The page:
Siberia's administrative units are the Altai, Buryat, Khakass, and Tuva republics, the Altai, Krasnoyarsk, and Transbaykal territories, and the Omsk, Novosibirsk, Tomsk, Kemerovo, and Irkutsk regions. Lying off Siberia in the Arctic Ocean are the New Siberian Islands, the Severnaya Zemlya Archipelago, and other islands.
Siberia may be divided, from north to south, into the zones of vegetation that run across Russia—the tundra (extending c.200 mi/320 km inland along the entire Arctic coast), the taiga, the mixed forest belt, and the steppe zone. Forests occupy about 40% of Siberia's land. Siberia is drained, from south to north, by the Ob, Yenisei, and Lena rivers (and their tributaries), which also provide the only means of longitudinal transportation. These rivers empty northward into the Arctic Ocean. East-west transportation depends largely on the Trans-Siberian RR (which follows the steppe belt), on the Baykal-Amur Mainline (BAM), and to an increasing extent on the Arctic sea route.
Siberia is conventionally subdivided into the following four geomorphological areas: the West Siberian lowland; the Central Siberian plateaus, or uplands; the mountains of the south; and the northeast Siberian mountain systems. The lowland occupies the western third of Siberia; it stretches from the Urals to the Yenisei and is mainly a low-lying, often marshy, plain. It is drained by the Ob and Irtysh rivers, which are ice-free and navigable for about half the year. Situated far from vulnerable frontiers, SW Siberia contains about 60% of Siberia's population, major industrial complexes, and such important cities as Novosibirsk (the leading industrial and scientific research center of Siberia), Omsk, Tomsk, Tobolsk, Barnaul, and Novokuznetsk.
The wooded steppe and fertile black earth of W Siberia favor agriculture and, especially in the Baraba Steppe, dairying. Wheat is the principal crop; rye, oats, potatoes, sunflowers, flax, and sugar beets are also important. Butter is the major dairy product. The Kuznetsk Basin, in W Siberia, is one of the world's richest coal regions and also has modest iron deposits. It forms the basis for the region's iron, steel, and heavy metallurgical industries. Rich oil and natural-gas fields have been exploited in the West Siberian lowlands, from which a network of pipelines now serves European Russia and the E European republics.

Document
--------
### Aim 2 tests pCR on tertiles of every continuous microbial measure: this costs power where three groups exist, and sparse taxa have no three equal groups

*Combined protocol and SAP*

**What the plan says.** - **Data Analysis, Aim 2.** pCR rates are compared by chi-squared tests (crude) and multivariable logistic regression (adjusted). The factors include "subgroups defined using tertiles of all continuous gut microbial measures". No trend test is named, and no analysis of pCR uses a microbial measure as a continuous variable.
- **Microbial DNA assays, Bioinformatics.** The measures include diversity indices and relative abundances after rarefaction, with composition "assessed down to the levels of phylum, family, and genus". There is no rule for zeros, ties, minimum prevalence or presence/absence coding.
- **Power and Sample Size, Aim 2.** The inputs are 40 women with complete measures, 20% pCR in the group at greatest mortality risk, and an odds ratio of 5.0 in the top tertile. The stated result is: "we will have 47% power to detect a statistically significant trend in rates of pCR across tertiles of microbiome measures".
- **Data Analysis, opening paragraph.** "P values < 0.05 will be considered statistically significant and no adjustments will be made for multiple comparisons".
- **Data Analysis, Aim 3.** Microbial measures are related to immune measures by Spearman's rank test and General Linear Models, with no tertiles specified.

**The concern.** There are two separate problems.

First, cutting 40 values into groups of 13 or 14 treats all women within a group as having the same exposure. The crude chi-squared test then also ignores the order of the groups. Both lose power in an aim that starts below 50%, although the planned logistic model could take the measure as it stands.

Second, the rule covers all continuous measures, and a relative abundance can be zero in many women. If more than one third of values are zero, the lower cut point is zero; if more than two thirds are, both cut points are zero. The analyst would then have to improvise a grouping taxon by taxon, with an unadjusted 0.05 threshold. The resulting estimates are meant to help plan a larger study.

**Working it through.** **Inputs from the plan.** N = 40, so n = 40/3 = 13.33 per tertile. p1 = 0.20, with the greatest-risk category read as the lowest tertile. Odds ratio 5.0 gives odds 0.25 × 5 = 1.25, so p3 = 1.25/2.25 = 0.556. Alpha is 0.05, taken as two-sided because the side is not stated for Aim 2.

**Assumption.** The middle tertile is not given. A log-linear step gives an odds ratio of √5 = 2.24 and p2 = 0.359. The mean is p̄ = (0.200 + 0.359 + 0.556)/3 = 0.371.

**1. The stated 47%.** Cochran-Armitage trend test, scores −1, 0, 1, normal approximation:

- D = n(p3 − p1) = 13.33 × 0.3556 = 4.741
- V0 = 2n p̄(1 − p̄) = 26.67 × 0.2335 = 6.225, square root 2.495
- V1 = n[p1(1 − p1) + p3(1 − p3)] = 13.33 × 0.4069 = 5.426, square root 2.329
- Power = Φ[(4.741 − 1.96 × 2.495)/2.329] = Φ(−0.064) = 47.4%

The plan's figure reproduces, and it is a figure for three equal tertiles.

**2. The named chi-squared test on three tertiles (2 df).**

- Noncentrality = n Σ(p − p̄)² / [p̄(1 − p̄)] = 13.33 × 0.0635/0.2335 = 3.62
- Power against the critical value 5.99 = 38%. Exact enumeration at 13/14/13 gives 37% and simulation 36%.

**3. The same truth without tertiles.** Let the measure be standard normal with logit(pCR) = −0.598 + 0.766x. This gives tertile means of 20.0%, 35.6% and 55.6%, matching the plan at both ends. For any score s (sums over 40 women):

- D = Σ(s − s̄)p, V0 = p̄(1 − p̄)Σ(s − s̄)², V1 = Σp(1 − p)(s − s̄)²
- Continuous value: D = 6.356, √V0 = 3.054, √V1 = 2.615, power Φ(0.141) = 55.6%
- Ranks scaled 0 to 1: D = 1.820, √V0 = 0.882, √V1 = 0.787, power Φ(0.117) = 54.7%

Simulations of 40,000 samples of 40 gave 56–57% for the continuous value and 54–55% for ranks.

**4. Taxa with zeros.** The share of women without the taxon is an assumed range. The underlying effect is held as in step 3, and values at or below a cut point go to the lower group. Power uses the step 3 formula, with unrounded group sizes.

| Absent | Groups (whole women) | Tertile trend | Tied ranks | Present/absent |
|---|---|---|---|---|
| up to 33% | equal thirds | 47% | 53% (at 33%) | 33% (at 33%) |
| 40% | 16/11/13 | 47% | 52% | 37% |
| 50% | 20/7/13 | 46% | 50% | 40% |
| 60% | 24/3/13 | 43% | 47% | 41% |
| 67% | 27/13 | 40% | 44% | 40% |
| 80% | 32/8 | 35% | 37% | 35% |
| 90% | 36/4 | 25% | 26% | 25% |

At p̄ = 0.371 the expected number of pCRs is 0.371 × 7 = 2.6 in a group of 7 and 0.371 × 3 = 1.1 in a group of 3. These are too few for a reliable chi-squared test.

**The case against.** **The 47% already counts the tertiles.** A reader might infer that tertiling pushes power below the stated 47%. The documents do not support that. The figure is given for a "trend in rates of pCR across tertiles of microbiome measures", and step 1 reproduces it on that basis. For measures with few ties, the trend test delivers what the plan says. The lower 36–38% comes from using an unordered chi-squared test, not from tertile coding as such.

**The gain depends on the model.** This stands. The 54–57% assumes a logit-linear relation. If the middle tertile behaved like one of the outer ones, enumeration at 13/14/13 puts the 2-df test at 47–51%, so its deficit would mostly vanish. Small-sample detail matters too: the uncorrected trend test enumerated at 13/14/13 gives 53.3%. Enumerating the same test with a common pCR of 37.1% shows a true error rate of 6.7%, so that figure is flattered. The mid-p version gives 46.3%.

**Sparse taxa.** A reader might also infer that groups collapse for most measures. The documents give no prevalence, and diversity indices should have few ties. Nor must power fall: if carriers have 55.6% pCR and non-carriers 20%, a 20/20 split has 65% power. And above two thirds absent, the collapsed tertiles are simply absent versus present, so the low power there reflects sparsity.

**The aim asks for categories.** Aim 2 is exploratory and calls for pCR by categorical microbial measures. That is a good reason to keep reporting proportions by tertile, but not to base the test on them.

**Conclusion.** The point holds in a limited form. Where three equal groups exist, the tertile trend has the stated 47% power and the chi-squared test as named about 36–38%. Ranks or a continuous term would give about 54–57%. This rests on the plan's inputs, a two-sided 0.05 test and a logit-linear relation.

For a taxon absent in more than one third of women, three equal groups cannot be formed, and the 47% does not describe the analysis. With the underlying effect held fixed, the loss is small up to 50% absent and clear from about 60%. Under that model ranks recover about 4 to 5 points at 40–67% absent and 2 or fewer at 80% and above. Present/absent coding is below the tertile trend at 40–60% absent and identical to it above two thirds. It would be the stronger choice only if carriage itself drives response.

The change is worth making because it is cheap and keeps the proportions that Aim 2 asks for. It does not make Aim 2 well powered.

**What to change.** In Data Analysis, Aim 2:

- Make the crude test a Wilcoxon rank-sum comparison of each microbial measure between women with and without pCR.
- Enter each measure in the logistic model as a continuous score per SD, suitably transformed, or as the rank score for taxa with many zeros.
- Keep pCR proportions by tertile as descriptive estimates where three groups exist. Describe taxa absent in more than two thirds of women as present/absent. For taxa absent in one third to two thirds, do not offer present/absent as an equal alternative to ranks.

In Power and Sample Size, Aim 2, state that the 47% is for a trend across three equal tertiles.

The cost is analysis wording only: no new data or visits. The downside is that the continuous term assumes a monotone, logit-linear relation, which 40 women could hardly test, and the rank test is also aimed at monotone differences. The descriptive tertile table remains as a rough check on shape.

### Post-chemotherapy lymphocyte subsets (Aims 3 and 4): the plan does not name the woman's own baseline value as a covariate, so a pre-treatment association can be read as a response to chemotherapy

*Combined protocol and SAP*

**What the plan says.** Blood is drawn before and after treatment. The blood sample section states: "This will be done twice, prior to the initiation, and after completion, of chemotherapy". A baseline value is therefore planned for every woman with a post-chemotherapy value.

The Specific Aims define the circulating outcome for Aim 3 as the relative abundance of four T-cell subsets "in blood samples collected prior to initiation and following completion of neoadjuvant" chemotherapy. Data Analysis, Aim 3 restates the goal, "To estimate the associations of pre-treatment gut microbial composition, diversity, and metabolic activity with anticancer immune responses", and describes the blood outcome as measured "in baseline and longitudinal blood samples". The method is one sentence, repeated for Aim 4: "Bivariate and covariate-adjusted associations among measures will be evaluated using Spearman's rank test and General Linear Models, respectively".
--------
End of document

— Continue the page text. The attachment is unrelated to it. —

E Siberia, which is drained by the Lena, extends from the Yenisei to a huge mountain chain, an offshoot of the mountains of Central Asia, comprising (from southwest to northeast) the Yablonovy, Stanovoy, Verkhoyansk, Kolyma, and Cherskogo ranges. In the center of E Siberia rise the Central Siberian uplands, which are separated from the northeastern mountains by the plateaus along the Vitim and Aldan rivers. South of the uplands lies Lake Baykal, the world's deepest lake, surrounded by mountains. E Siberia's important cities include Krasnoyarsk, Irkutsk, Ulan-Ude, Cheremkhovo, Yakutsk, and Chita; but most of the region is sparsely populated because of the extreme rigors of the climate and the difficulties of communication. Verkhoyansk, the coldest permanently inhabited settlement on earth (-56°F/-49°C on average in winter) has summer hot spells where the temperature rises above 90°F (32°C).
E Siberia is Russia's leading producer of gold, diamonds, mica, and aluminum, and there are large reserves of iron ore, coal, oil, gas, graphite, and nonferrous precious metals. Exploitation of the region's rich waterpower resources began in the mid-1950s, and there are four giant hydroelectric power stations on the Angara River between Irkutsk and Lake Baykal. Forestry, like mining, is a major economic activity in E Siberia. Agriculture (wheat and oats) is practiced in the south, and animal husbandry is prevalent among the indigenous Siberian peoples. Reindeer breeding, fishing, sealing, hunting, and fur processing are important occupations in the Arctic north.
The Columbia Electronic Encyclopedia, 6th ed. Copyright © 2012, Columbia University Press. All rights reserved.
See more Encyclopedia articles on: CIS and Baltic Political Geography